Q: Dear Meredith,
This letter could go on for pages. I'll spare you my psychoanalyzing. That's what your reader comments are there for.
My girlfriend is 35 -- ten years older than me. We met at a party about six months ago and began seeing each other casually. We moved slowly at first, but things organically developed into a serious relationship. We work full-time, enjoy each other's company, have overlapping interests, and spend about 75 percent of our time together. Our relationship has progressed quite quickly compared to my longest relationship of four years and hers of ten.
All would be hunky-dory if it weren't for the fact that her ten-year relationship ended about two weeks after we met. They had intertwined finances, property, professional, and social lives. Their relationship ended amicably -- all I know about why is that they had just fallen out of love. Understandably, she was and is still saddened by her loss, which is why I was initially hesitant to start anything more than casual hooking up with her. However, she initially said that things were tough but getting easier, that she was out of love for a few years and so the fact that her relationship was over wasn't going to affect what we had.
Recently (for the past two months) she's been more distant, sad, crying at times, and reflective about her past relationship. When we do things or go places that she did with the ex (essentially everything because they'd been together since she was a student in Boston), she is noticeably sad and sometimes withdrawn. To complicate things, most of their mutual friends started as her ex's, and still are. She tells me she feels like she had lost herself in that relationship and doesn't have anyone besides me and a couple out-of-state friends to rely upon.
It's gotten to the point where she's said she isn't sure about continuing dating, that she's still devastated by the break-up and loss (of her extended family, their home, their life), and that she needs to find herself, but wants to do so with me. She tells me she's a mess, and doesn't know why I'm with her. I've definitely shown and told her in many ways that I love her dearly.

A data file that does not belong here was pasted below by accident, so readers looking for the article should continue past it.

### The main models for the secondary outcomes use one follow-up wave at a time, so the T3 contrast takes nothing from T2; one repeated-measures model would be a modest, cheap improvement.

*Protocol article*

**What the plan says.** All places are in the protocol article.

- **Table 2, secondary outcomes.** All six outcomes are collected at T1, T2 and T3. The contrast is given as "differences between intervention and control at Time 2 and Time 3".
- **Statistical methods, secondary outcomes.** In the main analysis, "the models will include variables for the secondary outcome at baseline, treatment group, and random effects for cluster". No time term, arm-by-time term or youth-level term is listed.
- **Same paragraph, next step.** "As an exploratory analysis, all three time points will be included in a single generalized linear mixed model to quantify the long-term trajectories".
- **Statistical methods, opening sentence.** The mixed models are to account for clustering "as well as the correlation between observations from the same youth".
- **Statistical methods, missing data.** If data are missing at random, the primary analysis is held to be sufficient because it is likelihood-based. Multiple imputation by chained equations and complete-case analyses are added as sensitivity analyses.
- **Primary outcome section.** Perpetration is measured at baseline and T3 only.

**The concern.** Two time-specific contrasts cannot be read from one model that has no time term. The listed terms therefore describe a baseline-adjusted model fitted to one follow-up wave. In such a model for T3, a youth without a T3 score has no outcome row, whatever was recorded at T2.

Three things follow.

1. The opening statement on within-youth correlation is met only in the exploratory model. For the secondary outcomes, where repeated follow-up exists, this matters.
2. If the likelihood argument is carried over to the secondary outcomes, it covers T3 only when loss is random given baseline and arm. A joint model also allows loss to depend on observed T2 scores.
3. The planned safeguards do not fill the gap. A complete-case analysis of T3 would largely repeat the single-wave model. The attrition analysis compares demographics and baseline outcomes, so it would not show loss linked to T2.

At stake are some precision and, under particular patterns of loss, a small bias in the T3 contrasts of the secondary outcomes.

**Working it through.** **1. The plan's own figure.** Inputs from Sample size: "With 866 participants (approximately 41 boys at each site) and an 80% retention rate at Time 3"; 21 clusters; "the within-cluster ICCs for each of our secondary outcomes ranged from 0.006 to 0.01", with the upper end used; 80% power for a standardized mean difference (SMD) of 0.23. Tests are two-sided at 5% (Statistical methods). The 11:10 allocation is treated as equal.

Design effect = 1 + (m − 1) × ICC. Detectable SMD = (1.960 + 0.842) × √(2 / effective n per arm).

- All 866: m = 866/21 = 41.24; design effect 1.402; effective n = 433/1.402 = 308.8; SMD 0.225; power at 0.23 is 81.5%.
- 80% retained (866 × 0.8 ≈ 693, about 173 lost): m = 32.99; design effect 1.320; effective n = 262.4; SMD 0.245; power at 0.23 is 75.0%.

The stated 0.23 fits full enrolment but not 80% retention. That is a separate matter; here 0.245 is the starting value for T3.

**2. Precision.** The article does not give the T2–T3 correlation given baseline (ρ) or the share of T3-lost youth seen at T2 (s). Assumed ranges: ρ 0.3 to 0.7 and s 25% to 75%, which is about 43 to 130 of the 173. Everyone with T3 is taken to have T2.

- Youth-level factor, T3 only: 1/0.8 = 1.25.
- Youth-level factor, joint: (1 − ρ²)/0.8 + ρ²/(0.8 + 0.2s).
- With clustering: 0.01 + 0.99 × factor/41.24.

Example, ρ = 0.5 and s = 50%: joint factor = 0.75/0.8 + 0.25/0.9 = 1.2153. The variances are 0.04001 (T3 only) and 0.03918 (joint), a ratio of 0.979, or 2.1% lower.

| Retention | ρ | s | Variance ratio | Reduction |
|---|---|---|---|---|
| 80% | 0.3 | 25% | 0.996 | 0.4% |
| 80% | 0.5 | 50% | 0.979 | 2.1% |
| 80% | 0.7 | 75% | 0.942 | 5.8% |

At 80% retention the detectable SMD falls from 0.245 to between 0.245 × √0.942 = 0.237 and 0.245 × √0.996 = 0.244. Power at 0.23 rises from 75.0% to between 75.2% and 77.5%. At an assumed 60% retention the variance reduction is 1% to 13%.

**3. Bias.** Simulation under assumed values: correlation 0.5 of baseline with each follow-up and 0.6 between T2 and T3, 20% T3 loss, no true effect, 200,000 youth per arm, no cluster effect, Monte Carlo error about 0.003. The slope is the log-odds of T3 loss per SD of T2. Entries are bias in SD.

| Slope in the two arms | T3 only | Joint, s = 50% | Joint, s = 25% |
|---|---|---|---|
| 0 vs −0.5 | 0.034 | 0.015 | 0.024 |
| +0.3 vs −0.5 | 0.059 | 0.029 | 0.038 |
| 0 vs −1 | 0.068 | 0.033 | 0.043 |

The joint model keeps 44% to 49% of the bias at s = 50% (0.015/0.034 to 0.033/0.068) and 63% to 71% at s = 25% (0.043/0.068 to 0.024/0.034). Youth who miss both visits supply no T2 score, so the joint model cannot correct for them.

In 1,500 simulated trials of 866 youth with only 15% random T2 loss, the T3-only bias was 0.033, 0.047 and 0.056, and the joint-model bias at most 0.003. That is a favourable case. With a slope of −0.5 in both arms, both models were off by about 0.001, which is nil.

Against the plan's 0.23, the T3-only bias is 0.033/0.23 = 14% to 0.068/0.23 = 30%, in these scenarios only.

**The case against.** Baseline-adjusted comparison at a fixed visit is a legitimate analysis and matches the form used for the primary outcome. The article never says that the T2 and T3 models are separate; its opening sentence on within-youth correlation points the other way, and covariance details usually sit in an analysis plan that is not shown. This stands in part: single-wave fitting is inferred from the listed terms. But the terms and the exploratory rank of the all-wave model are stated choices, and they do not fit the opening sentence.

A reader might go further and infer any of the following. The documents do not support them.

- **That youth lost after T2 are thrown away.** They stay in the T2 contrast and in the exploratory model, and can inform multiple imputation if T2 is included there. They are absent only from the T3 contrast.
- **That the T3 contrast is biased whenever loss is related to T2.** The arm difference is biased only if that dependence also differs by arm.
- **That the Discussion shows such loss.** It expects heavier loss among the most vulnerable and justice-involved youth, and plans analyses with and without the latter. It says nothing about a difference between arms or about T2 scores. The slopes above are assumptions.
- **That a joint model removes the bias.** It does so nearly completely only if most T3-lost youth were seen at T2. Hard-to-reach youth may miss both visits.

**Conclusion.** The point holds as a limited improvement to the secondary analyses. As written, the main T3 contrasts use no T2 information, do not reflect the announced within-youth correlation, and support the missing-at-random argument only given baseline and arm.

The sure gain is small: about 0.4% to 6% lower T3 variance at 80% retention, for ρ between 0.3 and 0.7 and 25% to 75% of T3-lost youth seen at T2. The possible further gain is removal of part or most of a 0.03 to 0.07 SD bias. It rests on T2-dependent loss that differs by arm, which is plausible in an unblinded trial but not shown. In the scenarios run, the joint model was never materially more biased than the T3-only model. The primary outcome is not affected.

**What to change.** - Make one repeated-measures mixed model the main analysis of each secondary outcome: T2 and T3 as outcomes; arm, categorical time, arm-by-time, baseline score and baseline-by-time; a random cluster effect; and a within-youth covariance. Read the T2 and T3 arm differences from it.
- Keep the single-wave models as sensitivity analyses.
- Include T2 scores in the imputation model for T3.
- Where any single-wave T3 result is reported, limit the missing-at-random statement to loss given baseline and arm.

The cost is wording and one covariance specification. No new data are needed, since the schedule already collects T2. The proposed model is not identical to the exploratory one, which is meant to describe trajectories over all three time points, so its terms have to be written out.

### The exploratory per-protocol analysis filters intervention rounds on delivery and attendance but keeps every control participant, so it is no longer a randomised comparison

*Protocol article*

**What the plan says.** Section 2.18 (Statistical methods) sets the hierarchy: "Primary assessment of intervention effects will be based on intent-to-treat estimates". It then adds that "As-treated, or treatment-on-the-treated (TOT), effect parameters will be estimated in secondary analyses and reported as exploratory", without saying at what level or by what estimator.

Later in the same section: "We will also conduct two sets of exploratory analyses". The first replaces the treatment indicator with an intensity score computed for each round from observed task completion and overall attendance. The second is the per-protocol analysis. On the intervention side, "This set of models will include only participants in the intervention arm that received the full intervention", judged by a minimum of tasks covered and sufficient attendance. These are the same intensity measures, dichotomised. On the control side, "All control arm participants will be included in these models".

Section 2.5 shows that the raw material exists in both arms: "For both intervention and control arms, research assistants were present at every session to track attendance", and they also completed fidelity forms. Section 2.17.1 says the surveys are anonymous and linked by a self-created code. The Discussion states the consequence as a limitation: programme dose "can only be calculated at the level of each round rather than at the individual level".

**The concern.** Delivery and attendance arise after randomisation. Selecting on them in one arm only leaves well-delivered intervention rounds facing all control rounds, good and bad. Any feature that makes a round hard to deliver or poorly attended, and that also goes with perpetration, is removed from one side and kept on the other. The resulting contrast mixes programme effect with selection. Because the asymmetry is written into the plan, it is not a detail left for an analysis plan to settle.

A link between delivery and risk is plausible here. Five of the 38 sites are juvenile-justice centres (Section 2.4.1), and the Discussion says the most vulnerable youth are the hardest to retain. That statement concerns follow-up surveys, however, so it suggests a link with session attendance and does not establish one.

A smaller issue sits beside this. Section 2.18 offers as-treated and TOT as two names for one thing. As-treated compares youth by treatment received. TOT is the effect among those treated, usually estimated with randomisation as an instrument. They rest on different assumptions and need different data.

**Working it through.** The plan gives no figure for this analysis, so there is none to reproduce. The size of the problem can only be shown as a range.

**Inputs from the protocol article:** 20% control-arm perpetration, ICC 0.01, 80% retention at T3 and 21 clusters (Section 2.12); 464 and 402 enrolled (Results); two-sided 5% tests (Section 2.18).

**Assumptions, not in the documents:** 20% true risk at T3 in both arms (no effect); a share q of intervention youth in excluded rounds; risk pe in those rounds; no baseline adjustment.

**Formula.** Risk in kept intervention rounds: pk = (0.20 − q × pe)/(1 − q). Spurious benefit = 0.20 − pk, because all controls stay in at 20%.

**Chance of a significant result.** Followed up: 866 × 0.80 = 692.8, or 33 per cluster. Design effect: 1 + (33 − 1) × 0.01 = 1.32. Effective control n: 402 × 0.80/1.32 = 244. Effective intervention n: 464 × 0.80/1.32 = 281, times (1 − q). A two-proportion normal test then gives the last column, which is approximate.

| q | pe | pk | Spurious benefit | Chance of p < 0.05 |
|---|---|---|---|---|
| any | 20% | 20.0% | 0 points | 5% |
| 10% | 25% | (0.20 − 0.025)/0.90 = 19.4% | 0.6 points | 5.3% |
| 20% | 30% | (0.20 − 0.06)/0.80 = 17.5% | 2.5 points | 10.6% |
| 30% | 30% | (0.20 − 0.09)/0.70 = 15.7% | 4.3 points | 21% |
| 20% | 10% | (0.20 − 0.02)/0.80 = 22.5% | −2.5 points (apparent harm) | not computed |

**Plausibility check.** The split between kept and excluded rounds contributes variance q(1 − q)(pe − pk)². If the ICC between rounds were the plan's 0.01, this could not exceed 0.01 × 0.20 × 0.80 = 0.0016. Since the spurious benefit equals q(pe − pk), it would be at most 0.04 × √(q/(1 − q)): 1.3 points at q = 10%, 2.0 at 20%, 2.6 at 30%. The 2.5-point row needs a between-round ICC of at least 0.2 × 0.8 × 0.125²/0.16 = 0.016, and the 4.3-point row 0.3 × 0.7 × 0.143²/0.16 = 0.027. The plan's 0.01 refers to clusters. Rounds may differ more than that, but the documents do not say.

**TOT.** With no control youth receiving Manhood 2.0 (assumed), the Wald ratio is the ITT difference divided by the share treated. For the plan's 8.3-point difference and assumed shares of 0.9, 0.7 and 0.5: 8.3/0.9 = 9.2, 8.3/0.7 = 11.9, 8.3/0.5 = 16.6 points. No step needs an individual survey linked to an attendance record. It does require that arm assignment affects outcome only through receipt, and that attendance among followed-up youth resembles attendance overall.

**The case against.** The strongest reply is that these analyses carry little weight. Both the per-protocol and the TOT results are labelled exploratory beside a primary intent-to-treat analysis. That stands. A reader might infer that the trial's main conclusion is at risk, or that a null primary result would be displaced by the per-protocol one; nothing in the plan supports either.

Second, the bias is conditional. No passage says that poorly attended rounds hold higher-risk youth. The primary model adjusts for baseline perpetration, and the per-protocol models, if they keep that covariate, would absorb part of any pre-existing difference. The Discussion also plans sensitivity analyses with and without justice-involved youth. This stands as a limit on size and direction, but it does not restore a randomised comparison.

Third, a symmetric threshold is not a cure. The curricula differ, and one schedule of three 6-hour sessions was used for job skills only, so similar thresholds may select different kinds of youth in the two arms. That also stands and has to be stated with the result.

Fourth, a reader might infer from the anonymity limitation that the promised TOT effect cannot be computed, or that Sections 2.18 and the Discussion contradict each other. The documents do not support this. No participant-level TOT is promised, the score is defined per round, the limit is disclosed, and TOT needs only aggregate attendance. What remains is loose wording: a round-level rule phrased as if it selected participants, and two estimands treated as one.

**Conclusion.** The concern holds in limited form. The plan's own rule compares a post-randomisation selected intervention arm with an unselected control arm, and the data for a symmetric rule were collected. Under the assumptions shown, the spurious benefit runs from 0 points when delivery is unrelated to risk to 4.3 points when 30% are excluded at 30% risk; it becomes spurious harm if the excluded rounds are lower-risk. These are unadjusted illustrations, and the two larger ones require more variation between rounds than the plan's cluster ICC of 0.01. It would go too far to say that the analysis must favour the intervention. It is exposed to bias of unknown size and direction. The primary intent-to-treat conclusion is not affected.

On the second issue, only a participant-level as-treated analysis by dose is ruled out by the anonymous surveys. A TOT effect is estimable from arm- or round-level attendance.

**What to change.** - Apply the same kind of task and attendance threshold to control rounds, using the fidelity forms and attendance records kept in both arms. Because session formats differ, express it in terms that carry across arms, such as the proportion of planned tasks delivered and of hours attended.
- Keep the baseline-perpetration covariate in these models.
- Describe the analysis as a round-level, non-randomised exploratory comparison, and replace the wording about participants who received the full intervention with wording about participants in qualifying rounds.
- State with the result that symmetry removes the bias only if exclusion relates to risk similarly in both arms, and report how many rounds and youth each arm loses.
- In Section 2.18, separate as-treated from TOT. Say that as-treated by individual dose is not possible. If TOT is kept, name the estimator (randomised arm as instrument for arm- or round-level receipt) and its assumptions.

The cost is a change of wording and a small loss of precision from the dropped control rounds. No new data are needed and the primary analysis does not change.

We've decided to stay together and try to weather this storm together. I'm more emotionally invested in this relationship than I've ever been, and don't want to cut things short where I see such potential. On the other hand, I don't want to continue giving all of myself if she is going to realize (in 2 weeks/months/years) that she needs to be single in order to fully recover from this break-up.
Will she get over her loss? Do we need to break things off in order for her to heal? Are there actions I can take to remedy this situation while we stay together? Any advice you have is appreciated.
– Am I a Rebound Boyfriend?, Boston
A: You're not a rebound boyfriend, AIARB. Your girlfriend adores you. In fact, it sounds like you pulled her out of a long-dead relationship that she was afraid to leave.
But your timing is off. Her head is cloudy. She didn't have time to process the break-up. And she misses her ex -- as a best friend. She's still mourning the loss of him. As you said, it's all understandable.
My advice isn't to end things. It's to ride it out and to tell her to make the most of the 25 percent of her life that doesn't involve you. (And perhaps she could increase that 25 percent to 30.) She needs to talk about what she learned and lost. She needs friends. She needs new hobbies. She needs new memories. She needs some alone time so that she can be confident that when she's with you, it's by choice, not by necessity.
Yes, it would be great if she could be single for a while and then date you. But that's not possible. She has to mourn while dating someone new, and you have to be sensitive as she figures it out. If you guys stay together for a long time, she'll return the favor at some point.
She says she wants to do this with you. All you can do it take her word for it and see if it gets better. And as for guarantees that she won't leave in two years, well, no relationship has that. Not really.
Readers? Is this doomed? Is she mourning the ex as a friend or as more than a friend? Does she have to be single first to make this work? Is age relevant? Discuss.
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Meredith Goldstein is a Boston Globe columnist who follows relationship trends and entertainment. She offers daily advice on Love Letters — and welcomes your comments. Meredith is also the author of "The Singles," a novel about complicated relationships. Follow Meredith at www.meredithgoldstein.netand on Twitter. Love Letters can be found in the print edition of The Boston Globe every Saturday in the G section.